Whether it’s an item you’ve made or an item you’ve bought, a monogram is a wonderful way to add a personal touch. And if you’re pressed for sewing time, it’s a great way to solve your gift-giving dilemmas. For example, if you don’t have time to make a robe, buy it and personalize it… with towels to match!
Monograms are usually composed of capital letters. Until the beginning of the 20th century, a single initial, usually the last initial, was the most common style. Today, one-, two-, and three-letter monograms are all equally common but the most conventional monogram arrangement consists of three letters: a larger central letter, flanked by two smaller letters, one on each side. Generally, the center letter is the surname or last name, with the letter on the left representing the first name, and the letter on the right representing the middle name. This arrangement makes sense for an individual with three initials available. Typically, each member of the household sharing the same surname would have their own monogram. A married couple might choose to blend their individual initials into a common monogram. For example, John R. Smith, who marries Katherine L. Brown, might create the common monogram JSK. In contemporary life, it would also be acceptable to use KSJ, with the woman’s initial appearing first.
Arranging the Letters
The spacing of the letters and their position relative to each other will vary depending on the style of lettering, the letters themselves, and your own personal preference.
When you work with individual designs for each letter, you have complete control over placement and spacing. Just move the letters around onscreen until you are happy with the results, then save the combination under a new file name—one that you can easily remember.
Several of the EmbroideryArts styles (e.g., Circle, Empire) have left, middle, and right versions of each letter. Although the individual letters can still be used alone, these styles are designed to make three-letter monograms that form a specific shape, so the left side A, for example, is a different letter than the right side A.
Start with the larger center letter for the surname or last name, and then add the flanking letters, on the left and right. This sewing sequence will produce longer connecting threads between letters for embroiderers whose machines do not have automatic thread trimmers, and will also push the fabric away from the center as the complete design is sewn.
Placing the Design
Once you’ve determined the arrangement of your letters, you’ll need to consider the placement on your project. To do this, stitch out a sample of the monogram and photocopy it. Then:
- Find the center of the design by measuring the height and width, then drawing crossed lines half way between each dimension.
- At the center point, cut away a 1⁄4″ square or use a standard paper punch to make a hole.
- Cut away the excess paper surrounding the monogram and place the photocopy where you intend to put the monogram.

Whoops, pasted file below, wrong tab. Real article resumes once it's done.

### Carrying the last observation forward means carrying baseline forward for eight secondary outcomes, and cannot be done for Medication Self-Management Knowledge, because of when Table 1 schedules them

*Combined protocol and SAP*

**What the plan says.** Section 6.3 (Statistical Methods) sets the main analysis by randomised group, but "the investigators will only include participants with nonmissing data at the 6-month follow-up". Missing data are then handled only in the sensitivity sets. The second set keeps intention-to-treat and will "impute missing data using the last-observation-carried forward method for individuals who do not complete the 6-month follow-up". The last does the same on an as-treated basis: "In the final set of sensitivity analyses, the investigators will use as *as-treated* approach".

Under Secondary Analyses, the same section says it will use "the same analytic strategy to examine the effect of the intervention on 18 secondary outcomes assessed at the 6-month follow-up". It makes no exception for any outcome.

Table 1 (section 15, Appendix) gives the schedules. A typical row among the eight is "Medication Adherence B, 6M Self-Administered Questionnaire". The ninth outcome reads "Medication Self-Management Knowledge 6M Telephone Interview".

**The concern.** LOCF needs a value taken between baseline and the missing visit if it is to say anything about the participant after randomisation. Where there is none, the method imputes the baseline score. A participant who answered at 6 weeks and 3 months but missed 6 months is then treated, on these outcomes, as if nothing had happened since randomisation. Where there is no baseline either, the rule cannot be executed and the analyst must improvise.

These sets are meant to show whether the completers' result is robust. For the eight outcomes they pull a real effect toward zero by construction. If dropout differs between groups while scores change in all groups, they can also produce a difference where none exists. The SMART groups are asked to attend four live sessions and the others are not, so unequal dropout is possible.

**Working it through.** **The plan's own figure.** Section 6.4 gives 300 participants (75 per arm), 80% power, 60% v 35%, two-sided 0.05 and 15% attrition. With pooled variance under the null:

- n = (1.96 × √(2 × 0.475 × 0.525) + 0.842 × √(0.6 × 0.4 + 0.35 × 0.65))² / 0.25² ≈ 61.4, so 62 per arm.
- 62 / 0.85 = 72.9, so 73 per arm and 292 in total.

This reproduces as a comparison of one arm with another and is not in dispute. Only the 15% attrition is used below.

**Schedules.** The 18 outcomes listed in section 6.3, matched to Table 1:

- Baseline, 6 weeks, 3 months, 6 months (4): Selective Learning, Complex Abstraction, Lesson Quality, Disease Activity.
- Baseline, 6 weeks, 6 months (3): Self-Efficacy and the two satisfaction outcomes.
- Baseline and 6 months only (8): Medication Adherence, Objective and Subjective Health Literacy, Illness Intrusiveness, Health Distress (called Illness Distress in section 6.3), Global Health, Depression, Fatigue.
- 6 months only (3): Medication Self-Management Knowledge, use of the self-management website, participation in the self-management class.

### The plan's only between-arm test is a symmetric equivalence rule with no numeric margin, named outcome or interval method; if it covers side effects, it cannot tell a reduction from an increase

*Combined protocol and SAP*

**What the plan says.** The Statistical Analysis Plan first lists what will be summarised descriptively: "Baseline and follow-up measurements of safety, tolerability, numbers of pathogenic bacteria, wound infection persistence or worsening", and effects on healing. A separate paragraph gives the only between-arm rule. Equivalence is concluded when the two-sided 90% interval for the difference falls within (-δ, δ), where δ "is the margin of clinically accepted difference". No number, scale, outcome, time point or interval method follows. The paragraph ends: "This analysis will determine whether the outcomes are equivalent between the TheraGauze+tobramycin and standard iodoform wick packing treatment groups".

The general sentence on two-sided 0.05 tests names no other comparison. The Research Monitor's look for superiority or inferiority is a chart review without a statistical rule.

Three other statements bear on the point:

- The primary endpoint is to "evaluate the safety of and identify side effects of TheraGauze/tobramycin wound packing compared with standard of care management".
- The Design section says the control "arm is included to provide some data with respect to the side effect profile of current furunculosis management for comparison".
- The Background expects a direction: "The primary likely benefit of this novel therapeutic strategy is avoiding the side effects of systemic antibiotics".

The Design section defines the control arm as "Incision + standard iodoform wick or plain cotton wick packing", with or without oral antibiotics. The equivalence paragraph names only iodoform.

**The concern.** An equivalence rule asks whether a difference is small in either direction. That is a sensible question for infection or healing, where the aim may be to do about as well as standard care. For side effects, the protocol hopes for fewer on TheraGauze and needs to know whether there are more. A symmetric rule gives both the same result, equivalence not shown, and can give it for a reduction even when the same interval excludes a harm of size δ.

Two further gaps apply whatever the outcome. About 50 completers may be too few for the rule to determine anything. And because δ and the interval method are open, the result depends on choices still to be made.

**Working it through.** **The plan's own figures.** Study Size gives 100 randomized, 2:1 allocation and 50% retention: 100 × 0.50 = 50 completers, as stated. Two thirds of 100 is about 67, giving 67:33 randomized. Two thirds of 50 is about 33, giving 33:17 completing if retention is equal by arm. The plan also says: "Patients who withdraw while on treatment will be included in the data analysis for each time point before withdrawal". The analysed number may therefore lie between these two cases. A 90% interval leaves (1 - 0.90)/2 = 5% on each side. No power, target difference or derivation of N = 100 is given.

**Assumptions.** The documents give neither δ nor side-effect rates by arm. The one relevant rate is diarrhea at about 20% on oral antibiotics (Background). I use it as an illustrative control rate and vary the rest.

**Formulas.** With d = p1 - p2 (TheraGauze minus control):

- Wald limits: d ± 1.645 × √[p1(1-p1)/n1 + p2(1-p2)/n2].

- Using a water-soluble or air-soluble marker, mark the design center on the fabric. If you don’t want to mark directly on your fabric, place a dot on a small piece of masking tape. Slide the tape under the hole in the photocopy until it is centered, then hold both the photocopy and the tape together, and place the two where you want the design to go. Lift the photocopy and the tape will stay in place, marking the center.
- Hoop the fabric, making sure the center mark is in the center of the hoop. If using the tape method, remove the tape before stitching the monogram.
Where the Letters Go
If you’re puzzled about where to place the monogram, here are a few guidelines.
- Golf shirt: 7″ to 9″ inches down from the left shoulder seam and 4″ to 6″ over from the center.
- Wash cloth: 1-1/2″ above the hem, or 1″ above the border for placement parallel to the edge; for placements in the corner, turn the washcloth diagonally until the shape is a diamond, then determine placement based on the design size.
- Hand towel: 2″ above the hem, or 1-1/2″ above the border, on the opposite edge from the label.
- Bath towel: 4″ above the hem, or 2″ above the border, on the opposite edge from the label.
- Sheets: the bottom of the monogram should be centered at the midpoint of the sheet width, and should be approximately 2″ above the wide hemline at the top of the sheet.
- Pillowcase: centered at the midpoint of the width of the open end, and also centered midway between the edge of the pillowcase and the hem edge.
- Shirt cuff: on the top of the wrist, and from 1″ to 1-3/8″ toward the buttonhole from the center of the cuff. Cuff monograms are typically small, and are placed so that the bottom of the design is 1/4″ to 1/2″ above the cuff edge
- Coat lining: on the right side of the lining, at approximately waist level.
~This article appeared in a previous issue of Notions
Richards Jarden, born and raised in the suburbs of Philadelphia, Pa., studied fine arts in the U.S., India, England, and Canada as a college student. He is a former associate professor of fine arts, and in the late 1980s was head of the Sculpture Department at Rhode Island School of Design. He has managed various art-related businesses, first in architectural restoration, later in decorative painting, and since 1993 in embroidery design and digitizing. He has a particular interest in lettering and monogramming, and is the president of Embroideryarts (www.embroideryarts. com), which designs and markets digitized monogram designs for home and commercial embroiderers.